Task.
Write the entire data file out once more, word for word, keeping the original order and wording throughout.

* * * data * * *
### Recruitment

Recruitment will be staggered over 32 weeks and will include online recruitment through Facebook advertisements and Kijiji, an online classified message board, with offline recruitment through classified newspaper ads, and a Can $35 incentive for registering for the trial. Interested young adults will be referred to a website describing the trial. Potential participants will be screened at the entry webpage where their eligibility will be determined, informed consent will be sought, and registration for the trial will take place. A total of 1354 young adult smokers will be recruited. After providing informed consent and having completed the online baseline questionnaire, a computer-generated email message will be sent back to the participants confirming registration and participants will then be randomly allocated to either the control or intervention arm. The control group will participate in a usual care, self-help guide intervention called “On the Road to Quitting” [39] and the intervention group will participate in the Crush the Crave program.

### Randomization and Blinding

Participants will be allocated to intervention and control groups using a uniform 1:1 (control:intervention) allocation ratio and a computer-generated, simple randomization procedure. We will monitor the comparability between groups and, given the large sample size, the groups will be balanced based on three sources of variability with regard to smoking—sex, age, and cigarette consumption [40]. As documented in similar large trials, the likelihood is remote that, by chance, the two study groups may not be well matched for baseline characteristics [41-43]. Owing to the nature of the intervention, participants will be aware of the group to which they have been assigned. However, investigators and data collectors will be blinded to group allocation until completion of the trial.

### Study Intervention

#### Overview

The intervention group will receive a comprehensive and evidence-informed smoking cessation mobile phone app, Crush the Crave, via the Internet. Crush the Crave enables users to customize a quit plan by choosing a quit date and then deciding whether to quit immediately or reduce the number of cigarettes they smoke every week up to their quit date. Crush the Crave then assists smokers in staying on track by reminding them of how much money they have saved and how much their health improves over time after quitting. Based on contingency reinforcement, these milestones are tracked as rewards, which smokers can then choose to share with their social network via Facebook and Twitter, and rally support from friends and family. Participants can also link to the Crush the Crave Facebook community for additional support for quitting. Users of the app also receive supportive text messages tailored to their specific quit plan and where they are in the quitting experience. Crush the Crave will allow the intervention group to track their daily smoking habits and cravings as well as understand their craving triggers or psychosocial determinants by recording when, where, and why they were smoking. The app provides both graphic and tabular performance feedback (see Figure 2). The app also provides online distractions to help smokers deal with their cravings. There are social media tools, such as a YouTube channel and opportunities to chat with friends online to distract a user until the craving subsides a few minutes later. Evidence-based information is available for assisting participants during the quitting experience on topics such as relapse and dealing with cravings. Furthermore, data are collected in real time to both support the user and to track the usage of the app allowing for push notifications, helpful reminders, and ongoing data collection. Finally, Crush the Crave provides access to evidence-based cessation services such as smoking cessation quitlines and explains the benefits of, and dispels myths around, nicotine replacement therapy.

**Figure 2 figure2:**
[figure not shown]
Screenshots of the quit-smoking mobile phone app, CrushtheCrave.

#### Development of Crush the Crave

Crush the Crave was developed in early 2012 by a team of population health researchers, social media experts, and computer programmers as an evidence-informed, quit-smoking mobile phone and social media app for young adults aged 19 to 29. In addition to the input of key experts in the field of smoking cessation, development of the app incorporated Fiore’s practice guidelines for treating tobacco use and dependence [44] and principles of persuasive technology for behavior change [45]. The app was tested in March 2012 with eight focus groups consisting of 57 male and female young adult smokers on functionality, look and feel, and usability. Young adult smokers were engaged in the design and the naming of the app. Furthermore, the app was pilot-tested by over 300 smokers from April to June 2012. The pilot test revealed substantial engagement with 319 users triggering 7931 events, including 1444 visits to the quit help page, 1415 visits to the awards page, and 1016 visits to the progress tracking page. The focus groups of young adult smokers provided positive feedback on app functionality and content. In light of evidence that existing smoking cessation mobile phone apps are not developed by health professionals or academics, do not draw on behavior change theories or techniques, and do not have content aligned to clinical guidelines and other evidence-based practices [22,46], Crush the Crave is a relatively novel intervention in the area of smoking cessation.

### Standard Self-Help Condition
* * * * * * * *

### Recruitment

Recruitment will be staggered over 32 weeks and will include online recruitment through Facebook advertisements and Kijiji, an online classified message board, with offline recruitment through classified newspaper ads, and a Can $35 incentive for registering for the trial. Interested young adults will be referred to a website describing the trial. Potential participants will be screened at the entry webpage where their eligibility will be determined, informed consent will be sought, and registration for the trial will take place. A total of 1354 young adult smokers will be recruited. After providing informed consent and having completed the online baseline questionnaire, a computer-generated email message will be sent back to the participants confirming registration and participants will then be randomly allocated to either the control or intervention arm. The control group will participate in a usual care, self-help guide intervention called “On the Road to Quitting” [39] and the intervention group will participate in the Crush the Crave program.

### Randomization and Blinding

Participants will be allocated to intervention and control groups using a uniform 1:1 (control:intervention) allocation ratio and a computer-generated, simple randomization procedure. We will monitor the comparability between groups and, given the large sample size, the groups will be balanced based on three sources of variability with regard to smoking—sex, age, and cigarette consumption [40]. As documented in similar large trials, the likelihood is remote that, by chance, the two study groups may not be well matched for baseline characteristics [41-43]. Owing to the nature of the intervention, participants will be aware of the group to which they have been assigned. However, investigators and data collectors will be blinded to group allocation until completion of the trial.

### Study Intervention

#### Overview

The intervention group will receive a comprehensive and evidence-informed smoking cessation mobile phone app, Crush the Crave, via the Internet. Crush the Crave enables users to customize a quit plan by choosing a quit date and then deciding whether to quit immediately or reduce the number of cigarettes they smoke every week up to their quit date. Crush the Crave then assists smokers in staying on track by reminding them of how much money they have saved and how much their health improves over time after quitting. Based on contingency reinforcement, these milestones are tracked as rewards, which smokers can then choose to share with their social network via Facebook and Twitter, and rally support from friends and family. Participants can also link to the Crush the Crave Facebook community for additional support for quitting. Users of the app also receive supportive text messages tailored to their specific quit plan and where they are in the quitting experience. Crush the Crave will allow the intervention group to track their daily smoking habits and cravings as well as understand their craving triggers or psychosocial determinants by recording when, where, and why they were smoking. The app provides both graphic and tabular performance feedback (see Figure 2). The app also provides online distractions to help smokers deal with their cravings. There are social media tools, such as a YouTube channel and opportunities to chat with friends online to distract a user until the craving subsides a few minutes later. Evidence-based information is available for assisting participants during the quitting experience on topics such as relapse and dealing with cravings. Furthermore, data are collected in real time to both support the user and to track the usage of the app allowing for push notifications, helpful reminders, and ongoing data collection. Finally, Crush the Crave provides access to evidence-based cessation services such as smoking cessation quitlines and explains the benefits of, and dispels myths around, nicotine replacement therapy.

**Figure 2 figure2:**
[figure not shown]
Screenshots of the quit-smoking mobile phone app, CrushtheCrave.

#### Development of Crush the Crave

Crush the Crave was developed in early 2012 by a team of population health researchers, social media experts, and computer programmers as an evidence-informed, quit-smoking mobile phone and social media app for young adults aged 19 to 29. In addition to the input of key experts in the field of smoking cessation, development of the app incorporated Fiore’s practice guidelines for treating tobacco use and dependence [44] and principles of persuasive technology for behavior change [45]. The app was tested in March 2012 with eight focus groups consisting of 57 male and female young adult smokers on functionality, look and feel, and usability. Young adult smokers were engaged in the design and the naming of the app. Furthermore, the app was pilot-tested by over 300 smokers from April to June 2012. The pilot test revealed substantial engagement with 319 users triggering 7931 events, including 1444 visits to the quit help page, 1415 visits to the awards page, and 1016 visits to the progress tracking page. The focus groups of young adult smokers provided positive feedback on app functionality and content. In light of evidence that existing smoking cessation mobile phone apps are not developed by health professionals or academics, do not draw on behavior change theories or techniques, and do not have content aligned to clinical guidelines and other evidence-based practices [22,46], Crush the Crave is a relatively novel intervention in the area of smoking cessation.

### Standard Self-Help Condition